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Caring for Adults With Diabetes

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Individual results may vary.

Whether you are helping someone manage his or her diabetes full-time, or just offering emotional support, you are a caregiver. As a caregiver, you should get to know all you can about diabetes. You should also get to know how diabetes affects the person you care for. As you observe them, you'll see how factors such as having low or high blood sugar may affect their behavior, activity level, or appetite, among other things.

When caring for someone with diabetes, it's important to be firmly supportive. However, you should also avoid being too aggressive when enforcing diabetes-friendly habits. If your loved one starts to see you as the "diabetes police," it can lead to resentment. This may make it more difficult for you to assist with your loved one's diabetes care plan.

Testing blood sugar levels

Because blood sugar levels are constantly changing, it is important to monitor them often. If your loved one is not able to self-monitor, you should be checking it for them. You can then help adjust his or her diet or activity depending on the reading.

Diabetes meal planning

When preparing a meal plan for someone with diabetes, you should consider his or her personal eating habits. Determine likes and dislikes as well as the individual's regular eating schedule.

Among the important things to remember when preparing a diabetes meal plan are to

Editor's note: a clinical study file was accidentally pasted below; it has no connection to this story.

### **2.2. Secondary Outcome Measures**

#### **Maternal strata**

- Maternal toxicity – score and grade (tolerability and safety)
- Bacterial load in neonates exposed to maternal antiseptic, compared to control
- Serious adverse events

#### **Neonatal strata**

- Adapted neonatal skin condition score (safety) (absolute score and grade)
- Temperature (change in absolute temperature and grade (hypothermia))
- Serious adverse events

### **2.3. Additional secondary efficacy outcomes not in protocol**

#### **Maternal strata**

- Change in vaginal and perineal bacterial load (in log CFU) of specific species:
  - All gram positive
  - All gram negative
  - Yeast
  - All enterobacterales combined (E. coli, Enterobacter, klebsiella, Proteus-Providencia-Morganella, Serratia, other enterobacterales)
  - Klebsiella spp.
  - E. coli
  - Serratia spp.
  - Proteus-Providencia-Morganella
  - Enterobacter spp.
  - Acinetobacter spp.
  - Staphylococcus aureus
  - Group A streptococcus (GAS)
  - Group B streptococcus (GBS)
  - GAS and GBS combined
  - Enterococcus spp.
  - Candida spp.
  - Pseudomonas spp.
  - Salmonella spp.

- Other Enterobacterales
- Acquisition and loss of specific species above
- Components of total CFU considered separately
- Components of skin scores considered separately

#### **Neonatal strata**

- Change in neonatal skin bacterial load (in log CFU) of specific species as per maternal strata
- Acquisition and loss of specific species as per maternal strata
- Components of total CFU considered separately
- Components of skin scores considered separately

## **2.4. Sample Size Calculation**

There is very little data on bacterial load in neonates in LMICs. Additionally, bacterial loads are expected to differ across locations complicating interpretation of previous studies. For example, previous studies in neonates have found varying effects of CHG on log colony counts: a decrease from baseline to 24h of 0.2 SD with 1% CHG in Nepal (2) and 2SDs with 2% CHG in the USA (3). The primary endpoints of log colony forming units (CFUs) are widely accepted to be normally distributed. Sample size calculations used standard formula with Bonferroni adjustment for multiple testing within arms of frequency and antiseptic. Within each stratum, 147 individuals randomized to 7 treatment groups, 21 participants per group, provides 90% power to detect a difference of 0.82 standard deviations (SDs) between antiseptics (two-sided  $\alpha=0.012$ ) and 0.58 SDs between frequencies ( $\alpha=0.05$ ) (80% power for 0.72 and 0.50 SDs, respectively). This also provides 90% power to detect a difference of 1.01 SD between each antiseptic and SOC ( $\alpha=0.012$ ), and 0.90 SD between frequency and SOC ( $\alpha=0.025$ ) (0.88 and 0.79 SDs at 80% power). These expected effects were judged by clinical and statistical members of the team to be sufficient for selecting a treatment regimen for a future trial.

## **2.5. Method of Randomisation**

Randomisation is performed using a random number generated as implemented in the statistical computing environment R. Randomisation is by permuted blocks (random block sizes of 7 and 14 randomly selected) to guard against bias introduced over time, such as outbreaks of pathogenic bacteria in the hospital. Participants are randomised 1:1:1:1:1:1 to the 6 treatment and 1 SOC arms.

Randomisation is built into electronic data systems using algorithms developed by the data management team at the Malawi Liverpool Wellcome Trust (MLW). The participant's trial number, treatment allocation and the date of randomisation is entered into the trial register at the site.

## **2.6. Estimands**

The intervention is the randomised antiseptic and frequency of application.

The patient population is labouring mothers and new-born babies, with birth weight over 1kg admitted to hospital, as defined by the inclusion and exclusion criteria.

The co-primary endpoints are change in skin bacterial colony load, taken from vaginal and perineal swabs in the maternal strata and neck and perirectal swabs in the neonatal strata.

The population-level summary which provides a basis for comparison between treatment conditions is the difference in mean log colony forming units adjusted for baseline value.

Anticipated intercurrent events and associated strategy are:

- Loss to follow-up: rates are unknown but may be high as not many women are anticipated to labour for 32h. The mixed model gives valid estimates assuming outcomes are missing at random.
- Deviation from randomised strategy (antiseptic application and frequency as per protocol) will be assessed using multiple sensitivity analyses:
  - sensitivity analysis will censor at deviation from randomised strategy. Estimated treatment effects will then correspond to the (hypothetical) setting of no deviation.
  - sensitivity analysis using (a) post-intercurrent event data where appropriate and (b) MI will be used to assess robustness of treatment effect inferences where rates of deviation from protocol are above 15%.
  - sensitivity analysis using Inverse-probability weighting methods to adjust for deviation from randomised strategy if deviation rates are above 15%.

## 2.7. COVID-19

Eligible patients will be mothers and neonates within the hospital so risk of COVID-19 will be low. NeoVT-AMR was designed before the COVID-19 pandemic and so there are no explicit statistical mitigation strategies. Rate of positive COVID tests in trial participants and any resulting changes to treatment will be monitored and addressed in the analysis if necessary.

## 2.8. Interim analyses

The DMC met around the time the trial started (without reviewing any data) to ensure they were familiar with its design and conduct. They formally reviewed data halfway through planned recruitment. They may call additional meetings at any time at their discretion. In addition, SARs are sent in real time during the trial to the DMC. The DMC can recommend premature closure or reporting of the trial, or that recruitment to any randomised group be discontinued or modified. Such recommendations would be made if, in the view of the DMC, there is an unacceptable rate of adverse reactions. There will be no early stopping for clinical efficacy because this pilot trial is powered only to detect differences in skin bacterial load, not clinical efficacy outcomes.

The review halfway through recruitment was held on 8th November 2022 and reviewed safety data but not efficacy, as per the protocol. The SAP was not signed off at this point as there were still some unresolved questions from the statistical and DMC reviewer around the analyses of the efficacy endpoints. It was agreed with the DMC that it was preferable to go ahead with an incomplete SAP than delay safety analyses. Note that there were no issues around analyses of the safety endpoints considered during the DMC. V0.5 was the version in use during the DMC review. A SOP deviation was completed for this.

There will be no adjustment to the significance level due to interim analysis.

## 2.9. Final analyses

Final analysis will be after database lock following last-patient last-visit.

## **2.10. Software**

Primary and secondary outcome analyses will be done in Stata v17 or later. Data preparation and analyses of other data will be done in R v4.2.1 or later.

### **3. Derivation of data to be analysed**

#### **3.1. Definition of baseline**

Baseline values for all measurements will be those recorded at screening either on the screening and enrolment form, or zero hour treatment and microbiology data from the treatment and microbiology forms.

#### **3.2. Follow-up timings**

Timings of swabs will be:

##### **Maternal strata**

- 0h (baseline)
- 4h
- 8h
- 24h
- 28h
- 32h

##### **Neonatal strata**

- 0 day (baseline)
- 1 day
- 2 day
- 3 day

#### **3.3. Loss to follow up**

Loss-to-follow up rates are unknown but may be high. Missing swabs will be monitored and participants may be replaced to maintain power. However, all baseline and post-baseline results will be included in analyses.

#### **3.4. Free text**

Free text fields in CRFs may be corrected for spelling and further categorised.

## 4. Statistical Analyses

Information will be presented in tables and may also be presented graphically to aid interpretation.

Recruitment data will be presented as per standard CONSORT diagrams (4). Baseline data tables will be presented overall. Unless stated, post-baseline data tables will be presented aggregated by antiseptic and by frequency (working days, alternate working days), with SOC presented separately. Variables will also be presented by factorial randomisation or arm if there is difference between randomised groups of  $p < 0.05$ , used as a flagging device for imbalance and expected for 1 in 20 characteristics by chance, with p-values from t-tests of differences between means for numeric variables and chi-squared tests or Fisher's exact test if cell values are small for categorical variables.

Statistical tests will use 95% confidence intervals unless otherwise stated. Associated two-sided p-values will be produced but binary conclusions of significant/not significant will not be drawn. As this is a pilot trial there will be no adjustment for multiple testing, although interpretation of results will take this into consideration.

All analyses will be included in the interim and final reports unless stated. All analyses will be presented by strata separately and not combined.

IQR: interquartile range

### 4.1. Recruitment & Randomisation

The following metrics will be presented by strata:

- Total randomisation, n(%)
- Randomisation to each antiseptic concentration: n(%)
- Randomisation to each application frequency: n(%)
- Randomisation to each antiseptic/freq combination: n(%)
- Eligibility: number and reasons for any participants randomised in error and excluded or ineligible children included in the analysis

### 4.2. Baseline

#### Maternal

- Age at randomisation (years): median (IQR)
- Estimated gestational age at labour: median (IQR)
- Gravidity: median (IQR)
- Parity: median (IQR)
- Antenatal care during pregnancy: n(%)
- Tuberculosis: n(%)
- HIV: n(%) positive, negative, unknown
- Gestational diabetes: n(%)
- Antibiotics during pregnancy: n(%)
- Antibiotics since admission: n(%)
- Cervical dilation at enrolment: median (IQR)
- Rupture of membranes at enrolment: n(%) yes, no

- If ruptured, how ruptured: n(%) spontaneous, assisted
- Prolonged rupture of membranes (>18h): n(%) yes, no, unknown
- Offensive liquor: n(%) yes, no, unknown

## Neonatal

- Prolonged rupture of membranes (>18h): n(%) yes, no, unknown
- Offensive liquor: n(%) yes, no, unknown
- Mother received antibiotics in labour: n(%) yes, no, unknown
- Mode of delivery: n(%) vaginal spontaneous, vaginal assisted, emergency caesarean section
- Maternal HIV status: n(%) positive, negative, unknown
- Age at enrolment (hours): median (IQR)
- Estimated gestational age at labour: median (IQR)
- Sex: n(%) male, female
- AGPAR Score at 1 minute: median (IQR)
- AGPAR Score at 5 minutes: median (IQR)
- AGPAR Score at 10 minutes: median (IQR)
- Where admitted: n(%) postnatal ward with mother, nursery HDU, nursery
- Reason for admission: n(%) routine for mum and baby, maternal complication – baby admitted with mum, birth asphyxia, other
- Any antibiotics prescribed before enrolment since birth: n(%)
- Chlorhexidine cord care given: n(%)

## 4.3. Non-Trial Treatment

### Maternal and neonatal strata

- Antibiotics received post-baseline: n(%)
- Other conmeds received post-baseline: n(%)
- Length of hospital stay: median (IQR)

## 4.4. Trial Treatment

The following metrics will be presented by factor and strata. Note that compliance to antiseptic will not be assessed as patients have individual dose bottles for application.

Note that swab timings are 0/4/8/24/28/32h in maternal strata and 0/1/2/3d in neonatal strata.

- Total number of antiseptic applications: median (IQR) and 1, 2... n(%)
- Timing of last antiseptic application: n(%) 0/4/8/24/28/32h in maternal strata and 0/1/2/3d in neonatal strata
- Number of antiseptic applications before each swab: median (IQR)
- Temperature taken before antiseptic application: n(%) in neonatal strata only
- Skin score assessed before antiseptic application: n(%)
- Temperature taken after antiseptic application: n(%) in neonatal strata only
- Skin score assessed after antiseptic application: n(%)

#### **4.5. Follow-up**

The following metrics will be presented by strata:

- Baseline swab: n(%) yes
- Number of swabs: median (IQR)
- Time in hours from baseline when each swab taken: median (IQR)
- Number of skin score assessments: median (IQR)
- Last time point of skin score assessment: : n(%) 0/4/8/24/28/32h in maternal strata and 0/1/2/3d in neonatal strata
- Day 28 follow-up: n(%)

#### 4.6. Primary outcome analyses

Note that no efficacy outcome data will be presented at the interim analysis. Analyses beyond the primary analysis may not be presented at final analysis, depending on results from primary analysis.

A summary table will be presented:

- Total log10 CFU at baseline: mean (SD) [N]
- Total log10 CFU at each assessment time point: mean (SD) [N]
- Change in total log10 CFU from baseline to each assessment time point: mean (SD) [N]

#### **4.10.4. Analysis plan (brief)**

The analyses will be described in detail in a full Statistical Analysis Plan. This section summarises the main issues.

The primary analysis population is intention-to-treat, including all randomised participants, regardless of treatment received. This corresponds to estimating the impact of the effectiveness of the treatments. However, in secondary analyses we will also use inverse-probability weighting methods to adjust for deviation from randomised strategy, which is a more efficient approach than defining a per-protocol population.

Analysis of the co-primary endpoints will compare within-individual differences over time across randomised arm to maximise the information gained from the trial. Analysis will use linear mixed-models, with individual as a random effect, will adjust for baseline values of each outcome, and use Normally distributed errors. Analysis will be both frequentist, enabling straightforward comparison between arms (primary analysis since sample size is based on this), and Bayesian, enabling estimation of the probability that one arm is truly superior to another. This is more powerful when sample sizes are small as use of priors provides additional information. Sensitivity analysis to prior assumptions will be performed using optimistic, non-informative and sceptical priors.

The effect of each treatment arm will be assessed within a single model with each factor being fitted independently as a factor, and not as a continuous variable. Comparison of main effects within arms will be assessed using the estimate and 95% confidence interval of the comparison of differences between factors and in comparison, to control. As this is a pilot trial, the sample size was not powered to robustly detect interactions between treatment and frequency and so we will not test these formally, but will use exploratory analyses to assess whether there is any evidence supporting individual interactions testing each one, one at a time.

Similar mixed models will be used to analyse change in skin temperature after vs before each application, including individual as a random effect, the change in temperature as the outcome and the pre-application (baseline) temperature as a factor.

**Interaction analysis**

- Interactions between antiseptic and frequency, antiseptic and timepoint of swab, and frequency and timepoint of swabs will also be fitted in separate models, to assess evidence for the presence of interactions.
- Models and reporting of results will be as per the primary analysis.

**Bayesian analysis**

• Include the main food groups—vegetables, whole grains, fruits, dairy, beans, lean meats, and fish
  • Balance carbohydrates, proteins, and fats
  • Bake or broil food rather than frying
  • Limit portion size

You may want to consult with a dietitian or nutritionist. These professionals can provide realistic goals, create shopping lists, and provide recipes. They can also answer many food-related questions you may have.

Talking to the doctor

There are many things you can do to help your loved one have productive visits with his or her physician. Here are some ideas:

  • If you can attend the doctor visit, do it. Your moral support will help, and you can also help by taking notes so your loved one can focus on what the doctor is saying
  • Print a Doctor Discussion Guide and take it along to the visit
  • Keep a list of questions that come up. You can bring it to your visit and ask the questions in order of importance
  • Keep a notebook about your loved one's condition to share with the doctor. You can also use it to record the doctor's instructions

Caring for you

Your role as a caregiver is important to the one you are caring for. They depend on you to help them maintain a healthy lifestyle and manage their diabetes. That can be a lot of pressure.

Taking care of someone else can take up a lot of your time and energy. Keep in mind that if you are not taking good care of yourself, you can't take good care of anyone else. Be sure to give yourself the time you need to take care of yourself. You should spend time with friends and family, exercise, and do all the things you normally do to enjoy your life. If you feel yourself getting overwhelmed, you may even want to take a vacation, if possible.

Indications and Usage

What is NovoLog® (insulin aspart [rDNA origin] injection)?

NovoLog® is a man-made insulin used to control high blood sugar in adults and children with diabetes mellitus.